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Sebastian Silva on Why Toronto Rejected ‘Nasty Baby’ and How ‘Quirk is Bad’

Sebastian Silva on Why Toronto Rejected 'Nasty Baby' and How 'Quirk is Bad'

Following his two film punch at the Sundance Film Festival in 2013, where he premiered the stoner comedy “Crystal Fairy and the Magical Cactus” and the dark thriller “Magic Magic,” Chilean writer-director Sebastian Silva returned this year with “Nasty Baby,” a film that plays like both of those works melded into one unruly whole. Days after its world premiere in Park City in January, where the film was greeted with more than a few walkouts thanks to its shocking dark twist, Silva brought the film to the Berlin International Film Festival. The trip was worth it: “Nasty Baby” won the event’s Teddy Award for best queer film.

In Silva’s largely autobiographical film, which he shot in his own Brooklyn apartment, Silva stars as a performance artist living with his boyfriend and attempting to impregnate his best friend (Kristen Wiig).

Indiewire sat down with Silva in Berlin shortly before the film bagged its award. [Warning: “Nasty Baby” spoilers lie ahead.]

This is kind of a generic question, but with this film I think it begs it: where did the premise for “Nasty Baby” come from?
It’s a good question because it really comes from so many different parts and there are so many aspects of the film. There is the art side of it, where Freddy is doing this art video, so that’s one. Then, there is The Bishop part of it, like this sort of semi-bum who’s squatting down the block from their house, so that’s another thing. And then there is the baby thing where this other friend is trying to have a baby, which is another aspect of it. It’s a spoiler, but I don’t care because it’s such a big part of the film: the tonal shift is huge.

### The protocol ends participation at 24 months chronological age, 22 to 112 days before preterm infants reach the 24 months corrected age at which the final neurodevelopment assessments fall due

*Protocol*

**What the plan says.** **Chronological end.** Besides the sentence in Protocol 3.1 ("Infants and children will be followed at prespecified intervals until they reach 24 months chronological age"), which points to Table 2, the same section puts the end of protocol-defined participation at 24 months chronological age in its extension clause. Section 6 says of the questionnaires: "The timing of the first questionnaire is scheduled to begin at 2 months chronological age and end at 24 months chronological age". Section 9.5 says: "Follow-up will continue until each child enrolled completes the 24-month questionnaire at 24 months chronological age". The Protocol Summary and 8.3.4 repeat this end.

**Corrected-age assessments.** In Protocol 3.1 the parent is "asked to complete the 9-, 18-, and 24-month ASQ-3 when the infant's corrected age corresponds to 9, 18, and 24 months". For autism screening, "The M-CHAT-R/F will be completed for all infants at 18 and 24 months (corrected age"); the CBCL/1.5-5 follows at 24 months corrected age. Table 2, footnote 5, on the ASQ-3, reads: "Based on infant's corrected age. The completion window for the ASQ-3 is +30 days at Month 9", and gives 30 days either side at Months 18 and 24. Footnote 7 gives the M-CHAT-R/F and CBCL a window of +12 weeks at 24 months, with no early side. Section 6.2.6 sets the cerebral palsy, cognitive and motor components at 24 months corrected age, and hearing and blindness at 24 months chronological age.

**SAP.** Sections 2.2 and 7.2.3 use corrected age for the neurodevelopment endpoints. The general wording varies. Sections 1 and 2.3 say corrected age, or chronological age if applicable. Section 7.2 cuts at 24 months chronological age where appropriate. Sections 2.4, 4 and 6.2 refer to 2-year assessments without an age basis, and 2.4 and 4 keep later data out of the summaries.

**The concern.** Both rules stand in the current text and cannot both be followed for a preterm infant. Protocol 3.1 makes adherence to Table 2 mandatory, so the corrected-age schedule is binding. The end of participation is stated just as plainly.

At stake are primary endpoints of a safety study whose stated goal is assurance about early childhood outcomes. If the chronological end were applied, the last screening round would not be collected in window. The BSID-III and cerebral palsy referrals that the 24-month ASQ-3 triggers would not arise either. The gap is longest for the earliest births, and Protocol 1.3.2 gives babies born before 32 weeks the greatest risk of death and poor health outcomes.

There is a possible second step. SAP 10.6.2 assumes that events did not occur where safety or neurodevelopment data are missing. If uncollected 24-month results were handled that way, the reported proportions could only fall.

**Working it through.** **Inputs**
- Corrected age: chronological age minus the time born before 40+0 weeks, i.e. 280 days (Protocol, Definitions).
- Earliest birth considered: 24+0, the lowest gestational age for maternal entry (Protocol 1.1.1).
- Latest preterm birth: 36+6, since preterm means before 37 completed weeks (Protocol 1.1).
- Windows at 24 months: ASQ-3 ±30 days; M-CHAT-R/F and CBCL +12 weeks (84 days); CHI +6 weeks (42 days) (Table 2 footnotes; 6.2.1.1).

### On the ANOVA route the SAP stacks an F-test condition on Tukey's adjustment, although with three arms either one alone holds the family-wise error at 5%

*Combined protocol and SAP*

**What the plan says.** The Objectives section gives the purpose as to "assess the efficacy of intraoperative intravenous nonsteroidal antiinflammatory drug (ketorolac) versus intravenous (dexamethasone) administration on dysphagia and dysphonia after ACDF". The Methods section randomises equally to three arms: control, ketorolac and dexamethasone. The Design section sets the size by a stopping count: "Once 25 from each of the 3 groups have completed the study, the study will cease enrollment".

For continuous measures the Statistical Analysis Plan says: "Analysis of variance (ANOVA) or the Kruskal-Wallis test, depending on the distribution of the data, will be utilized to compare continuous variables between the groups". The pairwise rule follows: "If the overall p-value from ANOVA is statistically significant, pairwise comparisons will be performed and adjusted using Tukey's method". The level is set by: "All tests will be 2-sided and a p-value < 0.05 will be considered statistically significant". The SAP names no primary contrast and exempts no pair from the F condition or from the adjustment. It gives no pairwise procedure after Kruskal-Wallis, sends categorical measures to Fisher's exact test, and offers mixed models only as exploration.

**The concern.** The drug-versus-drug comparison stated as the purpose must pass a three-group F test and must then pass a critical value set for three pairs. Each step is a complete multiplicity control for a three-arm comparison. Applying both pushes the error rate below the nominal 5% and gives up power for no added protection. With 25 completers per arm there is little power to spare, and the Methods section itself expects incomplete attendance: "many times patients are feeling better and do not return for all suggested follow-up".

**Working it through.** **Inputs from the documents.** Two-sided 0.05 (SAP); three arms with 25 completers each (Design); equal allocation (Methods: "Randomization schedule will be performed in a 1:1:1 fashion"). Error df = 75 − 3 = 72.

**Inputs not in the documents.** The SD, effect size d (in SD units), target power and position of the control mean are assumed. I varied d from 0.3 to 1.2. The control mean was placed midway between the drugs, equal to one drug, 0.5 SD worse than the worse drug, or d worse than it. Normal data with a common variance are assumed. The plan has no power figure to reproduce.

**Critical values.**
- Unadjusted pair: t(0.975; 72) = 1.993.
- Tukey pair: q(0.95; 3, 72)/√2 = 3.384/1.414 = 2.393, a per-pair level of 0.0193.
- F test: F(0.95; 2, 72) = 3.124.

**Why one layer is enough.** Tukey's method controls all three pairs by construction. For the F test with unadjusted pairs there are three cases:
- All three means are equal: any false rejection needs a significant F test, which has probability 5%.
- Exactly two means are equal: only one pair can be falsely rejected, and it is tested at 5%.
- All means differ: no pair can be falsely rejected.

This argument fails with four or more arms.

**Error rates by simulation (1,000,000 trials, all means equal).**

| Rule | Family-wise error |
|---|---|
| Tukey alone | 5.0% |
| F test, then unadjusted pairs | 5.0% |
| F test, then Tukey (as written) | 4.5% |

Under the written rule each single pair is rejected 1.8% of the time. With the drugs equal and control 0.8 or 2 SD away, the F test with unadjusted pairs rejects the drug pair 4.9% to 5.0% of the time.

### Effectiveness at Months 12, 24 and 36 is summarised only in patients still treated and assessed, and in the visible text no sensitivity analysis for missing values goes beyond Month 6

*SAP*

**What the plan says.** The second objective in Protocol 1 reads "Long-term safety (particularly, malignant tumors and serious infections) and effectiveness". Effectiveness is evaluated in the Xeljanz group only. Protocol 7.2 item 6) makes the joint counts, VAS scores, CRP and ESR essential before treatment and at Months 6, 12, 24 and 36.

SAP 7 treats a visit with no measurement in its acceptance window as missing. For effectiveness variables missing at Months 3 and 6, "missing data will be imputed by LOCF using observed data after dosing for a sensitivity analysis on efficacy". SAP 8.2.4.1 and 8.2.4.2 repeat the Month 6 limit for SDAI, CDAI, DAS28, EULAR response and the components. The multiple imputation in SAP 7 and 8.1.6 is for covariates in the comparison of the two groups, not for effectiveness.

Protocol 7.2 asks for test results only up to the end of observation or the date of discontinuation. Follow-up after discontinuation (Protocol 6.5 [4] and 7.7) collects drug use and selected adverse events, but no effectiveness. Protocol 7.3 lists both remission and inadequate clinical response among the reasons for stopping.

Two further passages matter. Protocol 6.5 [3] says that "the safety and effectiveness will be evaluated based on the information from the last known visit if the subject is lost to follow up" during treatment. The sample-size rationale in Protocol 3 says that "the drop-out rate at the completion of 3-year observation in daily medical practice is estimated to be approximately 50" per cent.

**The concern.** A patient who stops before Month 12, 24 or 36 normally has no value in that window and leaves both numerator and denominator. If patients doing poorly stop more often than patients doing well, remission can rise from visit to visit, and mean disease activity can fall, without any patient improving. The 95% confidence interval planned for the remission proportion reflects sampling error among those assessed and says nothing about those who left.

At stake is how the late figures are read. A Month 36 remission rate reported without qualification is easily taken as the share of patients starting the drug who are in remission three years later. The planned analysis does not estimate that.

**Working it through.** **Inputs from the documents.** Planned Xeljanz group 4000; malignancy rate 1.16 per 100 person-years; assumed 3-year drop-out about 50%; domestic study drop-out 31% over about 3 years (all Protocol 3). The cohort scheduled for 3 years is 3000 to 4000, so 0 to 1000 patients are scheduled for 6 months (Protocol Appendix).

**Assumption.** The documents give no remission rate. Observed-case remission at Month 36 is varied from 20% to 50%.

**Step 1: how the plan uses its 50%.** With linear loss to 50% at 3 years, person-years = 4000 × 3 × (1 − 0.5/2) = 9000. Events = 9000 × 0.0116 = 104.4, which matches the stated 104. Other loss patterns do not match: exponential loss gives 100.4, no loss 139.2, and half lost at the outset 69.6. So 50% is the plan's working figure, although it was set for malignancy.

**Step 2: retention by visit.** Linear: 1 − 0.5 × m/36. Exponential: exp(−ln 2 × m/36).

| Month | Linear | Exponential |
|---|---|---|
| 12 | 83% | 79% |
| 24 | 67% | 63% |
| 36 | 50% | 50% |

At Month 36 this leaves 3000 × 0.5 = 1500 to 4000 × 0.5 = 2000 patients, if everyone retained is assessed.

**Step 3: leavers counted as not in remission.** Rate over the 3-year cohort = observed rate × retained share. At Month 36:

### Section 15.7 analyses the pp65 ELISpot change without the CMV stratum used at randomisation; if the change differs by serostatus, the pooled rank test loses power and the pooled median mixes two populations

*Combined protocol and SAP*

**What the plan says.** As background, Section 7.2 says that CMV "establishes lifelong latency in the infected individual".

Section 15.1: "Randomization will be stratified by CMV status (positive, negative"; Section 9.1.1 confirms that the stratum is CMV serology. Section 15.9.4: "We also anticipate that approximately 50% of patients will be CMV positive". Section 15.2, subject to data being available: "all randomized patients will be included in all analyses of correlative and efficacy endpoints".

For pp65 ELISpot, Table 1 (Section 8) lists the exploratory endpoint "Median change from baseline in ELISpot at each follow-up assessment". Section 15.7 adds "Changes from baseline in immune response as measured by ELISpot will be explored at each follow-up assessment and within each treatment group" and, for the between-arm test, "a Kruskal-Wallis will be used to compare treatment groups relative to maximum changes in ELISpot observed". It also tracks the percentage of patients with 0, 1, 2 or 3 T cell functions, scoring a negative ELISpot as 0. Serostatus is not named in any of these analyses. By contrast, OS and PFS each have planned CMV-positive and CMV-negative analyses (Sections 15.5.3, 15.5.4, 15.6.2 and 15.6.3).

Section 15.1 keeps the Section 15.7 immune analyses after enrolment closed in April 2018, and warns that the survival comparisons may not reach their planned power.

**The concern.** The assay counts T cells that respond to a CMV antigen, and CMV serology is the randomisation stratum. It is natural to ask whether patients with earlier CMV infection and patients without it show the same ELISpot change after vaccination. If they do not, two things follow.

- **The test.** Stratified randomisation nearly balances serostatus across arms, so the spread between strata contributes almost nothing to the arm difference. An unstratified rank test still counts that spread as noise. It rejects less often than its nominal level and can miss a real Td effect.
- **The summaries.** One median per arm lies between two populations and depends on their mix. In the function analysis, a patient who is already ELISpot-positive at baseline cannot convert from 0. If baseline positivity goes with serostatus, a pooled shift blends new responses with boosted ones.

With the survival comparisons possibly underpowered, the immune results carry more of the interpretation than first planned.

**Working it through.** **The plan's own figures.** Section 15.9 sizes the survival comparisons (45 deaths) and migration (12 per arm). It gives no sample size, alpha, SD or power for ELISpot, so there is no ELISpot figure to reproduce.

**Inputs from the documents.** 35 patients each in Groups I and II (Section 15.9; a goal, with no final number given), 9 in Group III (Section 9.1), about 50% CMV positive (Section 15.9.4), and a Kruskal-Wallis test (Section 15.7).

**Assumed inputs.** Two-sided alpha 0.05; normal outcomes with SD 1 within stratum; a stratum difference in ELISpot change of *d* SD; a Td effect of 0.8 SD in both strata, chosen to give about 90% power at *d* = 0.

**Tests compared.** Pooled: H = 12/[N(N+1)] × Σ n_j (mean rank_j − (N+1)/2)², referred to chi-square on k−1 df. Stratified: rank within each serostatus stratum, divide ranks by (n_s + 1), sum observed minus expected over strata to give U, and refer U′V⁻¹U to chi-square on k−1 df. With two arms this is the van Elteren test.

When people ask, “What’s your film about?” I say it’s about these friends trying to make a baby and then they start getting into small quarrels with The Bishop, but it’s not only about that because if the movie was only about that and didn’t have the tonal shift, then the movie would not be the movie. The third act is a huge, manipulative part of the film that makes it worth making, for me at least. 
I think it makes it worth watching [laughs].
Yeah, I think the payoff of that tonal shift is what makes the movie that it is. If they continued to be three friends trying to have the baby and all of a sudden she loses the baby and then they try again and then live happily ever after, there’s no movie.
Yeah and that’s been done before, too.
Yeah, there’s no movie. So, let’s start with the nasty baby thing: it was a performance that I kind of wanted to do 10 or 11 years ago.
Yourself, as an artist?
Yeah, but it was kind of a joke. It was kind of a joke in the movie, at least. I do believe that the nasty baby videos are better than a lot of performance or video art that I’ve seen in big museums [laughs].
It’s a joke to that, but I remember it was like a dance week sort of thing that they were doing down in South America. Then they invited me to do something for them, like a short five minute performance, then I came up with the idea of doing the nasty baby. My proposal was that I would be on a stage. Not naked, but wearing super casual clothes and then embody a baby for five minutes, embarrassing myself and the audience. Like sort of go through the stress of embarrassment as a group to transcend it. It was like a self-help sort of performance, so that’s where the nasty baby storyline comes from.